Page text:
Directed by Alex Cox (Sid and Nancy, 1986) and Produced by Michael Nesmith (The Monkees), this Punk Rock, Sci Fi, Comedy – a product of the MTV Generation has become a cult classic. An anthem for the disenfranchised, the outcast… or rather, the kid who buys their punk accessories at the mall with mommy’s credit card – wholly unaware of the irony.
Emilio Estevez is Otto, a punk kid aimlessly moving from one dead-end job to the next. Like most punk kids, Otto has a problem with authority. And so, freshly fired from his stock boy job at a supermarket, he is coaxed into pulling a repo job by Bud (Harry Dean Stanton) for a quick buck.
In some ways, I feel this is the role Emilio Estevez was born to play. He’s the perfect counterpart to the craziness that surrounds his character throughout the film. He’s just along for the ride – down for whatever. And so, after making a few bucks repossessing a car, Otto kind of just wanders into that world and becomes a repo man himself. Not so much because he feels its cool or anything, but probably just because he has nothing better to do.
The story centers around a motley group of repo men all competing for the same jobs. One job in particular is a blue Malibu commanding a hefty $20,000 reward. The car just so happens to contain the bodies of extra terrestrials and as a result anyone in close contact with the vehicle sees some serious bad juju.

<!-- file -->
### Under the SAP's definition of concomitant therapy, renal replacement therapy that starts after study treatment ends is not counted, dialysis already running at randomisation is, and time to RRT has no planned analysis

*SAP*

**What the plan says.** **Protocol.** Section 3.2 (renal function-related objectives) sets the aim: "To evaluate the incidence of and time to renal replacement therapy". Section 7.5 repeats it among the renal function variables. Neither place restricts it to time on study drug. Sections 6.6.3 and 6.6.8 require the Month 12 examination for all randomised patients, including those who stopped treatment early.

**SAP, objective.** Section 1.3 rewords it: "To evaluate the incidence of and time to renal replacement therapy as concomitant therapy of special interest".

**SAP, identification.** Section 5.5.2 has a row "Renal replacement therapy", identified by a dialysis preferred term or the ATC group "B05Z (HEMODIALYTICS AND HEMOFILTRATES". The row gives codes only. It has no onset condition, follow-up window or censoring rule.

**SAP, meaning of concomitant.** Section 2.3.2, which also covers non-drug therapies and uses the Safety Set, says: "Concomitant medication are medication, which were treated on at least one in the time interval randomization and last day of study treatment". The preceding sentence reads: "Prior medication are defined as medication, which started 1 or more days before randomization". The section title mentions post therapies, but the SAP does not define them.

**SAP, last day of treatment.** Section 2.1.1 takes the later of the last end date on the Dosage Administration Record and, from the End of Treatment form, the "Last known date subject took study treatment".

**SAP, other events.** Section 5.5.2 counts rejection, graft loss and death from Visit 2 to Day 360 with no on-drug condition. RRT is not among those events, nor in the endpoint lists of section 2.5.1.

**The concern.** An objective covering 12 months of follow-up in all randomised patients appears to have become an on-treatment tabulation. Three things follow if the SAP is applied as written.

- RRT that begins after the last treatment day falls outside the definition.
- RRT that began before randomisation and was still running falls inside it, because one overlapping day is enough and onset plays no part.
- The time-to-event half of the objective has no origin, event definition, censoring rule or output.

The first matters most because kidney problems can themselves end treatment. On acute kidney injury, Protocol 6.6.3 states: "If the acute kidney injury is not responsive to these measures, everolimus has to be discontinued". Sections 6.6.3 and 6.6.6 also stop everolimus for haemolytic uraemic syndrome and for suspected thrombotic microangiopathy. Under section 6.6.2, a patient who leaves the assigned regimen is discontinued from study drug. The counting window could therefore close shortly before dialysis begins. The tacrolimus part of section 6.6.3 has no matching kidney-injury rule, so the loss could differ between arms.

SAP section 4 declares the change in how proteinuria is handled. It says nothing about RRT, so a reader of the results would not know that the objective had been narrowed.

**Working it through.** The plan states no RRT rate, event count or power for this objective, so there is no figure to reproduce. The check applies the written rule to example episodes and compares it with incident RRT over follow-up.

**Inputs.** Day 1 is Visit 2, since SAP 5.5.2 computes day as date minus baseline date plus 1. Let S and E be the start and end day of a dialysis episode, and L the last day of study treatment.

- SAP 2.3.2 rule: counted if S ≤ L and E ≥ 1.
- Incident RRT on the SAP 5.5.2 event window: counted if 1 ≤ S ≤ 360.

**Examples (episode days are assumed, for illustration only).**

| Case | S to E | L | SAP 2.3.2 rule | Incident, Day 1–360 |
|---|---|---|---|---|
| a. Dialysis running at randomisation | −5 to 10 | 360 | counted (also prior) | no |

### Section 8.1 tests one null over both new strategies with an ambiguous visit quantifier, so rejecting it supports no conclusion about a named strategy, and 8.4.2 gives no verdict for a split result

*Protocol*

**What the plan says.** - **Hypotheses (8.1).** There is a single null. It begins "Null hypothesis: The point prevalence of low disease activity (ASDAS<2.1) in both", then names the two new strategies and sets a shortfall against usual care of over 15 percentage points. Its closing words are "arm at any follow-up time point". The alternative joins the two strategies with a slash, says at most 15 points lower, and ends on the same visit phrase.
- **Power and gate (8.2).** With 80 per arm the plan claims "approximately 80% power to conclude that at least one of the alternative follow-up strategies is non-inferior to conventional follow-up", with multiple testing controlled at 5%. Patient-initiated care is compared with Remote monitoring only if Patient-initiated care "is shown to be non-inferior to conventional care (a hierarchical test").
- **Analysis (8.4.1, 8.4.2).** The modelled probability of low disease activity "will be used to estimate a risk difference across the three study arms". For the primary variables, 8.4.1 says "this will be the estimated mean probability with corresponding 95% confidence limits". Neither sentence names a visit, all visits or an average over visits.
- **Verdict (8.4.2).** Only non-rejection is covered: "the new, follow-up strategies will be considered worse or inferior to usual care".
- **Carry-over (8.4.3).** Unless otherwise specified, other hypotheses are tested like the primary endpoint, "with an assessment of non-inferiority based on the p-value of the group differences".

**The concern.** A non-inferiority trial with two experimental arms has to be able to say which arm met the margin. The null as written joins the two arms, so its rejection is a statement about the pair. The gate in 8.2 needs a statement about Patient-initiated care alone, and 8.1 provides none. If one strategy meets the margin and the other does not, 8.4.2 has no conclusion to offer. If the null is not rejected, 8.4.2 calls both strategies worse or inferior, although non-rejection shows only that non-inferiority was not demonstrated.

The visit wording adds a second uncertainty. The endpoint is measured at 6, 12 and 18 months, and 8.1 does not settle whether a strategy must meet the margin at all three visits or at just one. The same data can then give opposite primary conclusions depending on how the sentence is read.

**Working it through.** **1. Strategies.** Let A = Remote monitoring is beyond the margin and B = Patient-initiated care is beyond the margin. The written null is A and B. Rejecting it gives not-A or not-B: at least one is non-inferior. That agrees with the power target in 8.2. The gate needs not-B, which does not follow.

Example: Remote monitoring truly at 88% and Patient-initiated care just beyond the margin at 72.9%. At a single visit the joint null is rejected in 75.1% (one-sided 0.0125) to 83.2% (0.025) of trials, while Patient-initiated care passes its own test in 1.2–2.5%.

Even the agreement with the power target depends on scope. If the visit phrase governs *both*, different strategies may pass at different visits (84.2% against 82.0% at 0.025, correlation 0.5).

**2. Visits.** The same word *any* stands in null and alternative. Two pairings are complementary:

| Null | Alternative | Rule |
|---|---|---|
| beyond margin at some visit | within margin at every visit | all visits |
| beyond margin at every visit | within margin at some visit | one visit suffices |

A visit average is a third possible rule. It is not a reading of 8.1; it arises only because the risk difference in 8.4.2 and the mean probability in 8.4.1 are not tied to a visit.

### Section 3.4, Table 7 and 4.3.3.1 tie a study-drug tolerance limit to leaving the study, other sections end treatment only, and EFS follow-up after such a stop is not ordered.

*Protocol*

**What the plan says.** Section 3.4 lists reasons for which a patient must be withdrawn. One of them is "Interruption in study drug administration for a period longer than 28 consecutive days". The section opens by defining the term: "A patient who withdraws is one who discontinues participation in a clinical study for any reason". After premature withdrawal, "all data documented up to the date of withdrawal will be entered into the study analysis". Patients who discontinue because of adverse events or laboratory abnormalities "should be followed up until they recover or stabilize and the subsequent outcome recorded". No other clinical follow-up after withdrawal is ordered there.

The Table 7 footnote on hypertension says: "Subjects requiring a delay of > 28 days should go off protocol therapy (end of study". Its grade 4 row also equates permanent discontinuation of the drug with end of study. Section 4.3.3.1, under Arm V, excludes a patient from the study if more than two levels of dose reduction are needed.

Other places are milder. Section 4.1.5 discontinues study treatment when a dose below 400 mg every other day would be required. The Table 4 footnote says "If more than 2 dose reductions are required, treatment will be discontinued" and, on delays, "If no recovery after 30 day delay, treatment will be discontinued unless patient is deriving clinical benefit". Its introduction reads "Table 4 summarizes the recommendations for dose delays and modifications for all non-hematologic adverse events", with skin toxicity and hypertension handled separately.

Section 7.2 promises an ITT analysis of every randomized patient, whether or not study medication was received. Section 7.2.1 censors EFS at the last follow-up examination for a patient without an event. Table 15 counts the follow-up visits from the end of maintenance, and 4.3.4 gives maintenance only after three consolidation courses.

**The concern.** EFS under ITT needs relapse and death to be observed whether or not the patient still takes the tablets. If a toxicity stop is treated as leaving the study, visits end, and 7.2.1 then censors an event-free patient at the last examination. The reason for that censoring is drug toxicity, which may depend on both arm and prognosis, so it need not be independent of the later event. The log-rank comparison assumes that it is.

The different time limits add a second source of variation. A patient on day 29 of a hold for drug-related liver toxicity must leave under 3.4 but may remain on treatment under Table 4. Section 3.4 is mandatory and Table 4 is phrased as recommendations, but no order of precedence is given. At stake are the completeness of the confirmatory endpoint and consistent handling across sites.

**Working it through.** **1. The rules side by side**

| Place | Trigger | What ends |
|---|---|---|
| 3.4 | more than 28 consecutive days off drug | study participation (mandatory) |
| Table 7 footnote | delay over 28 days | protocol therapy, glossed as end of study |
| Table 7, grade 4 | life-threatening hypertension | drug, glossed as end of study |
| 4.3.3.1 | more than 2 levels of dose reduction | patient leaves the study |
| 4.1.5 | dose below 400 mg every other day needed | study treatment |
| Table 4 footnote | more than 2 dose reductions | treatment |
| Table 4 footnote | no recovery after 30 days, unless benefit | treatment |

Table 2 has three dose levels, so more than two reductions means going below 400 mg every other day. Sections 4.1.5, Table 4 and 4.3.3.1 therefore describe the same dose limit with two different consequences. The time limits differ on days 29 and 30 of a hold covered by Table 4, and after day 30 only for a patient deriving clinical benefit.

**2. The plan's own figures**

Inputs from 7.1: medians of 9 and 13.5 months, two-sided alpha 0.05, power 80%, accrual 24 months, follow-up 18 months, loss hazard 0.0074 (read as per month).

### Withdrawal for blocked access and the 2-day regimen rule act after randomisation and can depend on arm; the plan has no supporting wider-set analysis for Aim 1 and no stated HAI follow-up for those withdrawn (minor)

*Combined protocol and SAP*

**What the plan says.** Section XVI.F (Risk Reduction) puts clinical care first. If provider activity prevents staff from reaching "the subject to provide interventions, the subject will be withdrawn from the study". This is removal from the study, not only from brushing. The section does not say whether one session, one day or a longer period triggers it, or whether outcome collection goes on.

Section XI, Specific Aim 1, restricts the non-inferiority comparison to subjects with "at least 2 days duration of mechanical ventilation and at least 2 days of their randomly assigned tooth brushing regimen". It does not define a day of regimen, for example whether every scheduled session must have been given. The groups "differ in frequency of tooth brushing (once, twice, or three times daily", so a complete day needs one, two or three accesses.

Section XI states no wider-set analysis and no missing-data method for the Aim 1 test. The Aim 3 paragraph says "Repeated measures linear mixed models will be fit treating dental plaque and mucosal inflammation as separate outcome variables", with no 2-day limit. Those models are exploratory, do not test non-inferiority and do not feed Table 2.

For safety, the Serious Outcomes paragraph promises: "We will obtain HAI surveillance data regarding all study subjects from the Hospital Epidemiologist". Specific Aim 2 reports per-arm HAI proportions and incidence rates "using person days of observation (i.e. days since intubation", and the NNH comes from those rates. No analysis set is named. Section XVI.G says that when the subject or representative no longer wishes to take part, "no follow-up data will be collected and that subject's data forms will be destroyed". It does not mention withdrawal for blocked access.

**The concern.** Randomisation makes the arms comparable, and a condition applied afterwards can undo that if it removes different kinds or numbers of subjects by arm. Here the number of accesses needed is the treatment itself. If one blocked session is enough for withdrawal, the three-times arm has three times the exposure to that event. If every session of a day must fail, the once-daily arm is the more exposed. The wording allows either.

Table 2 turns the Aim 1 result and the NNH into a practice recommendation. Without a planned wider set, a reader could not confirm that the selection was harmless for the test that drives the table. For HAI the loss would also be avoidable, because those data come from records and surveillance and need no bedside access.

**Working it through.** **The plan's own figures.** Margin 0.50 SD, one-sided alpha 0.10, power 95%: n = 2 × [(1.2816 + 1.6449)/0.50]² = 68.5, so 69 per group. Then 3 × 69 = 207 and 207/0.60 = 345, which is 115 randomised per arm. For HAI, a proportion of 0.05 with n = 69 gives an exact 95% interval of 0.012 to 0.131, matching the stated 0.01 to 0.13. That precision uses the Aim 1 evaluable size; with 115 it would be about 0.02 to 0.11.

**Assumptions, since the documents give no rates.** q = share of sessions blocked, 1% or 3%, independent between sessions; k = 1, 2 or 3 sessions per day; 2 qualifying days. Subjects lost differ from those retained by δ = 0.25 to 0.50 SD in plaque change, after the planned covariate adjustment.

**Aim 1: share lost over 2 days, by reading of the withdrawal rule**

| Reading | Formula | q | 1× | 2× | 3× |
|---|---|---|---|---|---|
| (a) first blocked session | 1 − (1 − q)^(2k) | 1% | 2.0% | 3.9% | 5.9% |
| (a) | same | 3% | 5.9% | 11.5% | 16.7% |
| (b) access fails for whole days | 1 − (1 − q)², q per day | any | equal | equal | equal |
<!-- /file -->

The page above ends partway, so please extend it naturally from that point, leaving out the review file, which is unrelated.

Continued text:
I like the wide and varied philosophies of the other repo men Otto hangs around with. There’s a lot of great moments. Like this scene:
I also like the choice to make all products generic; A can of food simply has a white label that reads “Food” and so on. And there’s a lot of knowing nods to the “smart kids” while maintaining just the right amount of quirky, rebellious edge to make it a true cult film. Plus it has a pretty cool soundtrack with title song by Iggy Pop, no less.
Definitely worth a watch – Repo Man is an original that stands on it’s own.